May 30th, 2014

bilbo

BBC Sherlock: [some rather badly -organized thoughts] on Sherlock as a man trying to become a God

Earlier today, over at Tumblr, I groused a bit about a tendency I've seen lately to only bring up religion in the context of homophobia. Specifically, you have a gay couple facing some kind of pushback rooted in a belief that homosexuality is wrong, and religion is often brought in to frame the issue. This isn't bad on its own, because (sadly IMO) homophobia and religion sometimes goes hand in hand.

My gripe is this is seems to be the only time religion came up in these stories, leaving the impression that religion was only about hating gay people. Even when I was involved in a much more conservative expression of American Christianity, this wasn't really the main point of the religious activity. So yeah, the fact that religion only came up in the context of why John and Sherlock are going to hell for loving each other bothered me a bit. I understand where it's coming from in a lot of ways because the show isn't one where we see a lot of religious practice. Instead of a funeral officiated over by some kind of a priest, we get John and Mrs. Hudson standing by his grave, and in an episode framed around a wedding, the closest we get is an (I think?) Anglican priest standing on the periphery in some photos taken outside the church. For example:

Collapse )

So I think people discussing Sherlock have a lot of very good reasons not to bring in religion in other contexts. And to be completely fair, it's not like organized religion has that great of a track record in the Holmes originals: the only two examples of religious figures I can remember are the priest disguise Holmes takes on in "Bohemia" and the corrupt priest who works with the villains in "Solitary Cyclist." In both cases, the priests (or people posing to be priests; even in the second case there's a question over whether the priest actually deserves that label) seem to be fraudsters who use their position to take advantage. I can definitely see why a lot of people working in either 'verse wouldn't be keen to talk about religion - this just isn't the kind of story that lends itself to discussing those issues, on the surface at least.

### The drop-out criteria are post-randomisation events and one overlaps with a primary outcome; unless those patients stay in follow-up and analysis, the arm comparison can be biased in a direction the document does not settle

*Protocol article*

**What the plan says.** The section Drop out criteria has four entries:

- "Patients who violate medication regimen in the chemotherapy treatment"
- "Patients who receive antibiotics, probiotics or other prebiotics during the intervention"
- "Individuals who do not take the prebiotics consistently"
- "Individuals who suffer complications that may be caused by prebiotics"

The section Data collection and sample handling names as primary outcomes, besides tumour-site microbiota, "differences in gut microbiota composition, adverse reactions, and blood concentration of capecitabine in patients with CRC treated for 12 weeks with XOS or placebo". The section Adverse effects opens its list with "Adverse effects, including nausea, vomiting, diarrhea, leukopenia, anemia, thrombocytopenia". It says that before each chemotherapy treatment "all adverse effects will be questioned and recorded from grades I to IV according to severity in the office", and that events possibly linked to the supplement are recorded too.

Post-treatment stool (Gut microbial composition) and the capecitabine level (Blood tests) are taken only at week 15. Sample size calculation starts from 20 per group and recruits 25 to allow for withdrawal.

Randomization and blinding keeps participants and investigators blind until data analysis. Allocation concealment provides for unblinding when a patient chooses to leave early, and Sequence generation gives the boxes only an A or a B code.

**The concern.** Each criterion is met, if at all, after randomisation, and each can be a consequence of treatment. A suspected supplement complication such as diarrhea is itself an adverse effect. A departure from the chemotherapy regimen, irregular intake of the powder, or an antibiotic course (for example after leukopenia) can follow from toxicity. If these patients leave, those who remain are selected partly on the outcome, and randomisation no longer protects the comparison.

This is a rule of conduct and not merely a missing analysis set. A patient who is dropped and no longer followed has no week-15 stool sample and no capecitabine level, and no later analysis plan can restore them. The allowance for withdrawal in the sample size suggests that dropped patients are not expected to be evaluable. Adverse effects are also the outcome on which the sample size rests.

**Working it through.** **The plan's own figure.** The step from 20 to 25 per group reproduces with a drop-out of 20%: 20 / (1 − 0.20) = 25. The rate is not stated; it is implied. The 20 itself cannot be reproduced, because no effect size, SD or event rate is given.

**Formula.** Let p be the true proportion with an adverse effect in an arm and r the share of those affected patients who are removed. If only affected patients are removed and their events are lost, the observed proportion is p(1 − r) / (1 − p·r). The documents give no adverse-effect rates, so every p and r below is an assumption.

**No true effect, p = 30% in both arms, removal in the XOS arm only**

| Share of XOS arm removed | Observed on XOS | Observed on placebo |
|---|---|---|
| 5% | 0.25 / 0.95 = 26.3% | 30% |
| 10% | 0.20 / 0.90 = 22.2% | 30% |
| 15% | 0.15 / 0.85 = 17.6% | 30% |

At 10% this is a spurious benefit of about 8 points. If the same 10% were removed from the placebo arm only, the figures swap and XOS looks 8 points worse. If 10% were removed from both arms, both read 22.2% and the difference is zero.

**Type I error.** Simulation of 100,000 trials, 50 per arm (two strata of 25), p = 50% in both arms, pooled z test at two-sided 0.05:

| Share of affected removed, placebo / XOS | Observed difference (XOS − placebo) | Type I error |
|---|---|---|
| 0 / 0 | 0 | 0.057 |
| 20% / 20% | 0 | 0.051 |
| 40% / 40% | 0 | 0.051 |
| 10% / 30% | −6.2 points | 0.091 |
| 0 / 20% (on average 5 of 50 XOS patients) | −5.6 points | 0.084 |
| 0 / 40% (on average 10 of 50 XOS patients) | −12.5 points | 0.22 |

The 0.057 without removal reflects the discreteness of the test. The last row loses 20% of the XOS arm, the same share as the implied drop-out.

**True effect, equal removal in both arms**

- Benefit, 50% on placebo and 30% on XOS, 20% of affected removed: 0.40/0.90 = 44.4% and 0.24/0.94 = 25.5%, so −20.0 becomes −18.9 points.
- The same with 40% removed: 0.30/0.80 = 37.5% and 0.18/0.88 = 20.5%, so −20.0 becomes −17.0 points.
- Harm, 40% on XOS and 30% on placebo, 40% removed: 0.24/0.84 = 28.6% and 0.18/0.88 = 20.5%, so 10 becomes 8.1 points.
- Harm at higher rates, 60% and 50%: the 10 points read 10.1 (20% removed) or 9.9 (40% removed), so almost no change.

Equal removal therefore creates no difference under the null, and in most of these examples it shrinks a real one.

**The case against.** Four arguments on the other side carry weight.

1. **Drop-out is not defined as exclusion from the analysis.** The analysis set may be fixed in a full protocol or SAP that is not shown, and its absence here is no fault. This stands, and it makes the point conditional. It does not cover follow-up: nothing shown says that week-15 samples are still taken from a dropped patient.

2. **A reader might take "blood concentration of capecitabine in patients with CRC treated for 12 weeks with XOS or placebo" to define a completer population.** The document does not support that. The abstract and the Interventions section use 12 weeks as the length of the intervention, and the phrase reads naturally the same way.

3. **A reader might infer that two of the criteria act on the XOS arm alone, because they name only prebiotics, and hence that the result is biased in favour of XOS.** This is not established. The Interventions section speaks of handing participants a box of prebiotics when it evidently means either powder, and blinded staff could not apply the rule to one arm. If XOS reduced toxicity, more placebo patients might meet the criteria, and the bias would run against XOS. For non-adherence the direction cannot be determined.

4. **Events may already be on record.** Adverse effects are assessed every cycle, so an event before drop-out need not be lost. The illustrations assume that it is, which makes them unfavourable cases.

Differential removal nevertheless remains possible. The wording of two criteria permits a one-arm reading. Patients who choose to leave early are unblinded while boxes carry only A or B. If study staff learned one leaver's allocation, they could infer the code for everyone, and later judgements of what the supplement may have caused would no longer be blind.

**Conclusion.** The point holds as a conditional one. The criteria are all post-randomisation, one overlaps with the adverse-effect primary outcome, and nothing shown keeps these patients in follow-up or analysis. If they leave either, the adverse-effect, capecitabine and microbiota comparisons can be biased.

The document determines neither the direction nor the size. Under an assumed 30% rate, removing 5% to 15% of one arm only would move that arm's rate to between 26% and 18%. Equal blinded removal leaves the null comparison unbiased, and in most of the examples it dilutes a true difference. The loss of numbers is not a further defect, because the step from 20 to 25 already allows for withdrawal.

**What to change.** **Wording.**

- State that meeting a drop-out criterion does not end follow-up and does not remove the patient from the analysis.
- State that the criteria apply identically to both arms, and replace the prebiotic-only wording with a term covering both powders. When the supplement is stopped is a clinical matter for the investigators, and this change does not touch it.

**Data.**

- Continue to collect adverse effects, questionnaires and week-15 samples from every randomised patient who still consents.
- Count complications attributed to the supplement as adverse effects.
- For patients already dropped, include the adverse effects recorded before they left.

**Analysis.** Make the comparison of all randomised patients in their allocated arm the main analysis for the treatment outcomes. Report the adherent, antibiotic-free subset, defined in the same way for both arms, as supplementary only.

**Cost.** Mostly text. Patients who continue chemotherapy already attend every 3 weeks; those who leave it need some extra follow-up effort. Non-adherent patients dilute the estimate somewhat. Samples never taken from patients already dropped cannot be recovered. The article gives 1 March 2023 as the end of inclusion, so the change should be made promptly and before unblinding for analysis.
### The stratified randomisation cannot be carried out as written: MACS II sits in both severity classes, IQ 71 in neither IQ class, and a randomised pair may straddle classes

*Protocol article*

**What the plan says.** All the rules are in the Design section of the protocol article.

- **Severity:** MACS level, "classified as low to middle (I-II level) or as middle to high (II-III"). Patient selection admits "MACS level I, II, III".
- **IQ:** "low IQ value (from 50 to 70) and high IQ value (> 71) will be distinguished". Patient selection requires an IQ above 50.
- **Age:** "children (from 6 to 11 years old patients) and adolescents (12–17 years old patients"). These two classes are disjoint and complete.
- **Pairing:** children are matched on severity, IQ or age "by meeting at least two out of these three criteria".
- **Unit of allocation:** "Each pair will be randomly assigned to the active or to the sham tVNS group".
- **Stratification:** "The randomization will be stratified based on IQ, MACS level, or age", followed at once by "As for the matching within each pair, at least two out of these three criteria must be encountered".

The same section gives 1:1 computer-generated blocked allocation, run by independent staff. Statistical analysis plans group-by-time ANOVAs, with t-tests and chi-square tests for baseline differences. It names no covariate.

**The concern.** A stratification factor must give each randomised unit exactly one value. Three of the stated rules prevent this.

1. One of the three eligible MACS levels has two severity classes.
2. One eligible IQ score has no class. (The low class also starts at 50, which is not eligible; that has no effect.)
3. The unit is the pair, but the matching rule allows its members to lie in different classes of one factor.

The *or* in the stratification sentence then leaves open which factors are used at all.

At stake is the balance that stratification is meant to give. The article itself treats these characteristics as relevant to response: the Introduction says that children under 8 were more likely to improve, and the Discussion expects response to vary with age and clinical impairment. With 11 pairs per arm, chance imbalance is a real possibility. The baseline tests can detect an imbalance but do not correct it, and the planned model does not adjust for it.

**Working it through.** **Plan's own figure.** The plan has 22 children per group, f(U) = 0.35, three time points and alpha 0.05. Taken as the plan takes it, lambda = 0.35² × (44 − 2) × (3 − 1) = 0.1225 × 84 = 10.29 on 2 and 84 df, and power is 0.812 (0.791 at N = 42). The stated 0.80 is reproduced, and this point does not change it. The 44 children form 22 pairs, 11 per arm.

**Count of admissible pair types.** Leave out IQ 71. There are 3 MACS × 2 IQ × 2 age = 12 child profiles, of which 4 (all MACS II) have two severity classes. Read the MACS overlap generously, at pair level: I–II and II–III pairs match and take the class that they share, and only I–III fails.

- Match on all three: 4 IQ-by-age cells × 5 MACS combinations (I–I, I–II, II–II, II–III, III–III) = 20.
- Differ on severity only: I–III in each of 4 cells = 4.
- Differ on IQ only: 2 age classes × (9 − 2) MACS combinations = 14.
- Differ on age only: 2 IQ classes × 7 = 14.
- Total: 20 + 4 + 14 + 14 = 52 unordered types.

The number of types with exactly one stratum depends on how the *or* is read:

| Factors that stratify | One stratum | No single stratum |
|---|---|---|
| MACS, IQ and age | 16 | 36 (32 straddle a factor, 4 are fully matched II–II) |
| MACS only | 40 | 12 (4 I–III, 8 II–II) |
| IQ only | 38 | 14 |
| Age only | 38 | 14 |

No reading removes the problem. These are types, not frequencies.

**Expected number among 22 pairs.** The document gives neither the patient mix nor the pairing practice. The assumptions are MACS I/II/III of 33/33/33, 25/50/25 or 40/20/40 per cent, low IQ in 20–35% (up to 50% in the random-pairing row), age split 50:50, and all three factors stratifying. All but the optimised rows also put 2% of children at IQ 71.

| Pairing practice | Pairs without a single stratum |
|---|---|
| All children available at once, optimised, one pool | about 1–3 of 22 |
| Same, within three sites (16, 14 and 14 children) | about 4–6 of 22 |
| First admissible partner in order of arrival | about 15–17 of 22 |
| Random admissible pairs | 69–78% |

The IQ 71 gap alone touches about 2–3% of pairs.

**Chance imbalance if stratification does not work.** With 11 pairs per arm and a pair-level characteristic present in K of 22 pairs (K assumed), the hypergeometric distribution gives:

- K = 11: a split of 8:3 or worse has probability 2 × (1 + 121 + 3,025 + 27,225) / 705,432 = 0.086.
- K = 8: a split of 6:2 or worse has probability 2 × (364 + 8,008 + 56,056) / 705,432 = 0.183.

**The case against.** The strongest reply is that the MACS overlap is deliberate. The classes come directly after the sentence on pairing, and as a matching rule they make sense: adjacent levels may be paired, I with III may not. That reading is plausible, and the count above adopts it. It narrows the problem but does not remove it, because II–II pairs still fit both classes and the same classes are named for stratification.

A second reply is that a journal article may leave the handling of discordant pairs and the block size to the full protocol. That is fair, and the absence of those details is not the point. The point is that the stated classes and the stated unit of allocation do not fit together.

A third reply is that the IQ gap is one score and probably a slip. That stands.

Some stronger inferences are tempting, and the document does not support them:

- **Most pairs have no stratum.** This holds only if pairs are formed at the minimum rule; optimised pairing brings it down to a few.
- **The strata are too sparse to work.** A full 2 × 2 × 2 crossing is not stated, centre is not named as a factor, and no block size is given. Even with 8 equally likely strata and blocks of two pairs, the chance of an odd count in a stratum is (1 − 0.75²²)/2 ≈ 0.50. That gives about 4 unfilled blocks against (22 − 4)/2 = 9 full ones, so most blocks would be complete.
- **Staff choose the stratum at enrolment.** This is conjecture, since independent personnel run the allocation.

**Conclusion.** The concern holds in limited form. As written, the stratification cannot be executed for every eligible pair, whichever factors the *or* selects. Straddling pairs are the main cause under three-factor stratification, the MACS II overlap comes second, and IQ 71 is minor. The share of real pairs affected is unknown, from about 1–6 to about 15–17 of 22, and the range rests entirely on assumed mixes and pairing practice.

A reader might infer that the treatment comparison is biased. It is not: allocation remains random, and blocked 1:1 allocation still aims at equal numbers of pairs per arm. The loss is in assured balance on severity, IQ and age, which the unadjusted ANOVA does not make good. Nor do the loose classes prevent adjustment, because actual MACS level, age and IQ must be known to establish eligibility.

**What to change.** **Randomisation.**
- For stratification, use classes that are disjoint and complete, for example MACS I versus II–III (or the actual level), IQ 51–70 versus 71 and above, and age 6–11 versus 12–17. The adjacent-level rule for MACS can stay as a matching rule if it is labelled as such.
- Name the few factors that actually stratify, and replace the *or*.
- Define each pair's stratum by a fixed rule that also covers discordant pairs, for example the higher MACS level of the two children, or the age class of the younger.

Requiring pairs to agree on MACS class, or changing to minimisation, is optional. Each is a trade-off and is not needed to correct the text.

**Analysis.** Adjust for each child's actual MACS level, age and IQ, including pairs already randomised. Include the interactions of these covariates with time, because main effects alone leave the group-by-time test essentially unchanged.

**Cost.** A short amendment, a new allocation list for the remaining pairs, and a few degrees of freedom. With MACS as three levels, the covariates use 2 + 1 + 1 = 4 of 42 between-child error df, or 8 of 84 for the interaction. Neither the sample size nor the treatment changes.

Collapse )
bilbo

(no subject)

I'm working on a fanfic story, specifically editing it after 3-4 days away from it and seeing all kinds of things that I would have been oblivious to before. Some scenes need expanding, other lines are superfluous, awkwardly using the same adverb twice in close proximity, etc.: the kind of self-editing I think most experienced fanfic authors do, particularly ones that write slowly and try to craft their stories carefully. The important point is there was some sort of a break involved, the intellectual equivalent of a palate-cleanser between meal courses.

I've been doing some online tutoring and editing of high school essays, and one of the hings that keeps coming up is people don't write drafts anymore. It's not so necessary with the way word processing makes editing possible in a way typewriters and long-hand simply doesn't. But it strikes me that if you don't follow the basic draft process at some point if you don't take time off between writing what you think the final word of a story or essay is, a few days, and then rereading + editing it before submitting it, something really very important is lost.

Or maybe my brain's just slow and needs a chance to reboot. This could very well be me.